Raincoast, 1997 (2001 reprint), 223 pages, C$9.95 tpb, ISBN 1-55192-398-X
“Well, I’m surprised to see that you’ve condescended to read Harry Potter” said my uncle’s girlfriend when she saw me with the first volume in hand.
The only really surprising thing is how long it’s taken me to actually read the darn thing.
I’ve always been deeply suspicious of the popular intellectual snobbery that states that “if it’s popular, it can’t be good”. Without citing too many examples, there are times where something is famous because it’s good. It might not be better than your favorite obscure painting/movie/author, but that in itself isn’t a reason to criticize anything wildly fashionable.
I first wanted to read Harry Potter a long time ago. I downloaded the pirated electronic versions of the whole series late in 2000, only to realize that I just don’t read novels on screen; my reader’s reflexes are still hard-wired to paper, ink and glue. My sister bought and read the first two volumes. Ages passed. A movie got made. I borrowed the first volume from my sister, then consciously put it away and enjoyed the movie on its own terms. A few more weeks passed and then I decided to celebrate the end of 2001 with a good fluffy read.
I enjoyed almost every page of it.
Before gushing, though, allow me to say that there are two criticisms I can heap upon J.K. Rowling and the first Harry Potter novel.
First, how deliberate it all seems. Let’s see: to ensnare kids, what better than a misunderstood, under-appreciated hero who really has exceptional magical powers and whose parents are really powerful magicians? You couldn’t design a better hook on purpose, much like Orson Scott Card’s Ender’s Game seemed mathematically designed to hook young teenagers with pretty much the same levers.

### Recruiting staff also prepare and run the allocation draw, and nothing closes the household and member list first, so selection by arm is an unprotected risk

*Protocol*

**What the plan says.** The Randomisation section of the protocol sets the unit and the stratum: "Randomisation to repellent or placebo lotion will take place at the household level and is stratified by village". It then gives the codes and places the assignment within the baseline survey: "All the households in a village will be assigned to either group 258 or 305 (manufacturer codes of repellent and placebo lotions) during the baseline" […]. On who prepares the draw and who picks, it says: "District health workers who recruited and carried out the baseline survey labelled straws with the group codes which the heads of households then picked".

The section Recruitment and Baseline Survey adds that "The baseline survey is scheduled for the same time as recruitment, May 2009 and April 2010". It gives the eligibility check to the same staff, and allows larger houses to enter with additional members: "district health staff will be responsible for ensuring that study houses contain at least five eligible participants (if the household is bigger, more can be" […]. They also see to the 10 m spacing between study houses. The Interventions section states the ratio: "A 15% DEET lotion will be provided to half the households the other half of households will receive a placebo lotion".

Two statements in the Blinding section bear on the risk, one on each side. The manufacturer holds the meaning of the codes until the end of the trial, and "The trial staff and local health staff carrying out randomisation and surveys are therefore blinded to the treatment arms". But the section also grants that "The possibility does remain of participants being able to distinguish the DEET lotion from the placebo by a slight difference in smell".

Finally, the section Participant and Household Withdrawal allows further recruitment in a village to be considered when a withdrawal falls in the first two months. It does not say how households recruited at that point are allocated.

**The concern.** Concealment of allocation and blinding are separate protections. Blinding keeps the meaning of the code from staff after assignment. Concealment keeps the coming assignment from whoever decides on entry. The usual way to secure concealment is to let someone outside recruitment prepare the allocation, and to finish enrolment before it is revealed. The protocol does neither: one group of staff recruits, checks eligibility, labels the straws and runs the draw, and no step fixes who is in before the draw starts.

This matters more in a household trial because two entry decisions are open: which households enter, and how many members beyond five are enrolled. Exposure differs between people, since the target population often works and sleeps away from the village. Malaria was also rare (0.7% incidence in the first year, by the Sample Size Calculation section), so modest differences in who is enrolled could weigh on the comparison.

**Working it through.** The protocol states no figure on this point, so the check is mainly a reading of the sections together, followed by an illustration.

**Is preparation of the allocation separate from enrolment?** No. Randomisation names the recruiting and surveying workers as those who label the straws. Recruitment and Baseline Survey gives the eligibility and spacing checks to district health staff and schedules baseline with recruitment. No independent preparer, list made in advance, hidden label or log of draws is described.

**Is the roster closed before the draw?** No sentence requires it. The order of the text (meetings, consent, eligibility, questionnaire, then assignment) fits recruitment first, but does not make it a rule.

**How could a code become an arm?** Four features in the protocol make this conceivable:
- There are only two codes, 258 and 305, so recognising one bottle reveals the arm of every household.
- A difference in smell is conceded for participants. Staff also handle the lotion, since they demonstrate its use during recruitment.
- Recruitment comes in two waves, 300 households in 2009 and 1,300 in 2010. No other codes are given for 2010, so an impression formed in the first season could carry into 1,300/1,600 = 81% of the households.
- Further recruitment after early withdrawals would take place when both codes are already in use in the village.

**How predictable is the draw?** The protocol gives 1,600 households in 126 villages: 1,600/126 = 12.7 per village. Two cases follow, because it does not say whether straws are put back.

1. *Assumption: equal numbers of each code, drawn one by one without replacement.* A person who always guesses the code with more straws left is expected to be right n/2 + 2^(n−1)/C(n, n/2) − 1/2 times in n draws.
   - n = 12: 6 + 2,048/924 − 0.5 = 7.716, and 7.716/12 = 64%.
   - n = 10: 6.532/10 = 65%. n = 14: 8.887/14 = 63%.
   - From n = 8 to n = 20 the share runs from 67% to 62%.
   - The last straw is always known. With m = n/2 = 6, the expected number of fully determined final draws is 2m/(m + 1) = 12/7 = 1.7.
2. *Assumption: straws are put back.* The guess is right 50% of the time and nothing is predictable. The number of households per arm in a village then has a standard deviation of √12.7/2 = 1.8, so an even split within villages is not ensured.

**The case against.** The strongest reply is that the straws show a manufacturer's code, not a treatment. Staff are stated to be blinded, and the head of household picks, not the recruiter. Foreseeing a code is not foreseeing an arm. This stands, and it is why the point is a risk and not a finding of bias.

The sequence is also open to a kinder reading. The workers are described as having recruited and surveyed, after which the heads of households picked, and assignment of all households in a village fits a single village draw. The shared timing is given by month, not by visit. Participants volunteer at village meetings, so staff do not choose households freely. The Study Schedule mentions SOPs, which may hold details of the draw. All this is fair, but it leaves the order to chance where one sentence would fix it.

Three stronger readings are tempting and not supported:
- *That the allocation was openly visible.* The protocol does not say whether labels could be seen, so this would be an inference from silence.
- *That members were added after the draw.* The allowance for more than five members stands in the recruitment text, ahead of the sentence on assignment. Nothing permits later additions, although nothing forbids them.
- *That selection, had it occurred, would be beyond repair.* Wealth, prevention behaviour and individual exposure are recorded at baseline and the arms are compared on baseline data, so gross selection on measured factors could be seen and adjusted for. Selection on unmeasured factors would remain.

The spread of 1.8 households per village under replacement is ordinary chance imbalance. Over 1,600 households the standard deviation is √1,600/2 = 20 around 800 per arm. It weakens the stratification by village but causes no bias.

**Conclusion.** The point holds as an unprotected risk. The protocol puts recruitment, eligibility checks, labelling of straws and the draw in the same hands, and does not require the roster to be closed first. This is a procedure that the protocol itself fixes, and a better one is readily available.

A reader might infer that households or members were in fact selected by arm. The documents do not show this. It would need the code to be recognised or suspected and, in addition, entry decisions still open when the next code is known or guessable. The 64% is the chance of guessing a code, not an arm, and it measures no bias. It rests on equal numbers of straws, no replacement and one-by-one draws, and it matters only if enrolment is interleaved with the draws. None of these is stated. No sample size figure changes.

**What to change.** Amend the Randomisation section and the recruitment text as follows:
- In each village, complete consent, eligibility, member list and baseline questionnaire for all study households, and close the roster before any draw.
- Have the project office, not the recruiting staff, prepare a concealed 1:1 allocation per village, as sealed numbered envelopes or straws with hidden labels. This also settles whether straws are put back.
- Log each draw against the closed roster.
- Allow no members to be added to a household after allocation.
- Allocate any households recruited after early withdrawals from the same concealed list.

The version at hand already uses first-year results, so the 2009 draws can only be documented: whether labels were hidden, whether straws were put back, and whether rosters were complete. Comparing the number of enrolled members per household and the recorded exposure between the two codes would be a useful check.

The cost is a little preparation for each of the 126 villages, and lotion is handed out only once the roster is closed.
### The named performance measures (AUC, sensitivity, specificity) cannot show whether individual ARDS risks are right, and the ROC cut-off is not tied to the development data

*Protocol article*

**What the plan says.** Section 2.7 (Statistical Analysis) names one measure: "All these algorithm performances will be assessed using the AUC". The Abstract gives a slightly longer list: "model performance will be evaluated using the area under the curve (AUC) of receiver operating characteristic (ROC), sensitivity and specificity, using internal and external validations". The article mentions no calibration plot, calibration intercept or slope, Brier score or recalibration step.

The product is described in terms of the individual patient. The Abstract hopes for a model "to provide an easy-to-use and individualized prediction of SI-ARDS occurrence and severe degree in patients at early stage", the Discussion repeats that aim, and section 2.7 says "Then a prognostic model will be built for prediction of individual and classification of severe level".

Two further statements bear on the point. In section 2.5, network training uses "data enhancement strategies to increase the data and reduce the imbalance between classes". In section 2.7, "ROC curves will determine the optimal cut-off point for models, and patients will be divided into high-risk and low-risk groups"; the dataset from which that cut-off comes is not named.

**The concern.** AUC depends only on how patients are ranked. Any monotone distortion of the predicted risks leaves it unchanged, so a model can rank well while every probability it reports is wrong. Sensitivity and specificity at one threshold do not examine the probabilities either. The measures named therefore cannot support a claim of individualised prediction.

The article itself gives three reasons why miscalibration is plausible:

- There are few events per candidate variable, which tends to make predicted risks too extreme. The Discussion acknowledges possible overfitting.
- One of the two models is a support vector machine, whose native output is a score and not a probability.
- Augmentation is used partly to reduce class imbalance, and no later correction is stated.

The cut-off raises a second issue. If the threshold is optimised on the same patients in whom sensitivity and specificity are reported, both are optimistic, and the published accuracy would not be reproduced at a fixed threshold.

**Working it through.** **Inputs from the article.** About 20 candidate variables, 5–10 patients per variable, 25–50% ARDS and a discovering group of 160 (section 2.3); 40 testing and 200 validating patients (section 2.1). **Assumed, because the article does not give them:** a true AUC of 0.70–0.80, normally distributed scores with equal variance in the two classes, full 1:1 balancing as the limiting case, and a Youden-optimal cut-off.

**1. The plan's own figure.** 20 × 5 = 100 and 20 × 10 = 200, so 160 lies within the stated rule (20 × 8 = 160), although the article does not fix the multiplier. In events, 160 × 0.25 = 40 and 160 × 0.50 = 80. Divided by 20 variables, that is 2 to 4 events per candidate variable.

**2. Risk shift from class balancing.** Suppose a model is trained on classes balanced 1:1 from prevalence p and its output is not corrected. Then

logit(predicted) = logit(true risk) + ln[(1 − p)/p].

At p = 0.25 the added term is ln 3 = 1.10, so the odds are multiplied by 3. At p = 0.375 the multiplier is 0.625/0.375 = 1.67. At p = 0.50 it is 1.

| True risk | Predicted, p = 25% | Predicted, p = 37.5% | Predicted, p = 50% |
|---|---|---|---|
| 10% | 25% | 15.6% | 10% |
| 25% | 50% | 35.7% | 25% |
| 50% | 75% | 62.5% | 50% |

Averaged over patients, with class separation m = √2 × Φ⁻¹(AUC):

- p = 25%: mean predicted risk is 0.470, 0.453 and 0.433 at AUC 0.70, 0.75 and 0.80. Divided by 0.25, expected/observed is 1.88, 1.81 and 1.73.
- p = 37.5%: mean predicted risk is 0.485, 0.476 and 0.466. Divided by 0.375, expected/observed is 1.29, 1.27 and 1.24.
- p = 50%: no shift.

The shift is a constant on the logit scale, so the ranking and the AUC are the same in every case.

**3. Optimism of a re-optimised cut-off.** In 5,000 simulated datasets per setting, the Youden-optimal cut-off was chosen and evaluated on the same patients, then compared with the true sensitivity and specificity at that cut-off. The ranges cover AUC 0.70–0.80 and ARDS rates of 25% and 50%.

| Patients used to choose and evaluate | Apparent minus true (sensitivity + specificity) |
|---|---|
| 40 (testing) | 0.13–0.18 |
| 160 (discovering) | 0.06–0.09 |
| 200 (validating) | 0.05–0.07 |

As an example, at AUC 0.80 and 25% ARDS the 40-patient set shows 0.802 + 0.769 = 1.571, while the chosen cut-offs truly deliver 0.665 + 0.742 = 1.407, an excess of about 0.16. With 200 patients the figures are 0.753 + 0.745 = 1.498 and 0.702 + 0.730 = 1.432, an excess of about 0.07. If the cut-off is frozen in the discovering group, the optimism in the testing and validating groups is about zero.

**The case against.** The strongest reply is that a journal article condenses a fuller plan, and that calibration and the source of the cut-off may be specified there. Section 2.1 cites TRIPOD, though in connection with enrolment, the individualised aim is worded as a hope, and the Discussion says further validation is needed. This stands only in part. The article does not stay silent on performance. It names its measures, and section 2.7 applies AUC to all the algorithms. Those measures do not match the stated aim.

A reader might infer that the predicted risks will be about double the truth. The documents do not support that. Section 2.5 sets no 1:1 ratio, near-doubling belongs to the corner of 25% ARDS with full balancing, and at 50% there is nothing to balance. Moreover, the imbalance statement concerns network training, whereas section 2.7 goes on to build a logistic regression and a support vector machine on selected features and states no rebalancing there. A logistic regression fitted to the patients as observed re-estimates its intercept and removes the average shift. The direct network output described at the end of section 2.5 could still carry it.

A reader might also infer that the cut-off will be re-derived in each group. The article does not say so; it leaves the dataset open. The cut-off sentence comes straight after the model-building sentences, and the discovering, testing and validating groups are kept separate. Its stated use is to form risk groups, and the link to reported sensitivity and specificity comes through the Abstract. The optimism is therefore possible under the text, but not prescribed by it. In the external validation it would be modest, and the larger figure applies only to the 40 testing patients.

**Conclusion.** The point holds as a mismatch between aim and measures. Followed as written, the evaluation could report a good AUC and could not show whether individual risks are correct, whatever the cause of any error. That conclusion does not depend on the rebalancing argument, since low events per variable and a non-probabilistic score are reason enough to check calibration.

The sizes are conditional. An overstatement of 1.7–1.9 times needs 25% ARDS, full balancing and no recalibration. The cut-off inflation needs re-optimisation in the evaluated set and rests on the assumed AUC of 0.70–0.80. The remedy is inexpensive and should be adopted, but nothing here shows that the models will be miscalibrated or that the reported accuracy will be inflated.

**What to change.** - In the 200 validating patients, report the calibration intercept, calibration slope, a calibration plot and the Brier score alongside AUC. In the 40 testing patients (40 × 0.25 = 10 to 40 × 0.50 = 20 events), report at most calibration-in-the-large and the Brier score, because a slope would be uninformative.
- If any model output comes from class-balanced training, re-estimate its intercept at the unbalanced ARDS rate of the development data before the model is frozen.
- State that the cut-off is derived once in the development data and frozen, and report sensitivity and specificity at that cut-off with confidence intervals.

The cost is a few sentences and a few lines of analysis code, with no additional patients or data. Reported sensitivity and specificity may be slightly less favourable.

Second; how conventional it all is. Tales of magical academies and of young magicians have been written before. Some of them quite good. Almost every gadget used in The Philosopher’s Stone has been invented elsewhere, used elsewhere and seen elsewhere. There isn’t a lot of new, inventive fantasy material in Harry Potter. (So far.)
But guess what? None of these two objections matter very much to the base reader that I am. What is far more important is how clearly Rowling writes, how well she builds her characters and how many little flourishes she manages to pack on every page of her novel.
I attended the World Fantasy Convention in early November 2001, and the slightly dismissive tone in which Harry Potter was discussed struck me as unfair. While elements of the Pottermania leave me nonplussed (the fourth volume shouldn’t have won the Hugo, for instance), a lot of it struck me as simple sour grapes at someone outside the genre reaping all the attention and the money.
The first volume of the series, whatever the objections of the fantasy litterati are, is a wonderful little book that didn’t feel at all like a kid’s novel. I’ve always been a sucker for the “academy” type of novel, from Starship Troopers to, say, Gravity Dreams, and The Philosopher’s Stone ranks among the best of them. It takes conventional elements of magical training and cleverly stuffs them in the British educational system. Simple and obvious, but not so obvious that it’s cliché. And, like it or not, Rowling’s produced a fantasy novel that is immeasurably more enjoyable than at least 90% of what’s published in “adult” fantasy today.
While I’m not completely bowled over, I still feel that Harry Potter and the Philosopher’s Stone is a great little book that will make you -even you!- fall in love with reading all over again. Embrace Pottermania. In this case, what’s popular is what’s good.
(A few words about the movie vs the book: Amazing fidelity, though the book “feels” more adequately paced. The novel also provides more details on Harry’s family life, Hagrid’s past and one or two extra challenges before the end, not to mention a second Quiddich game.)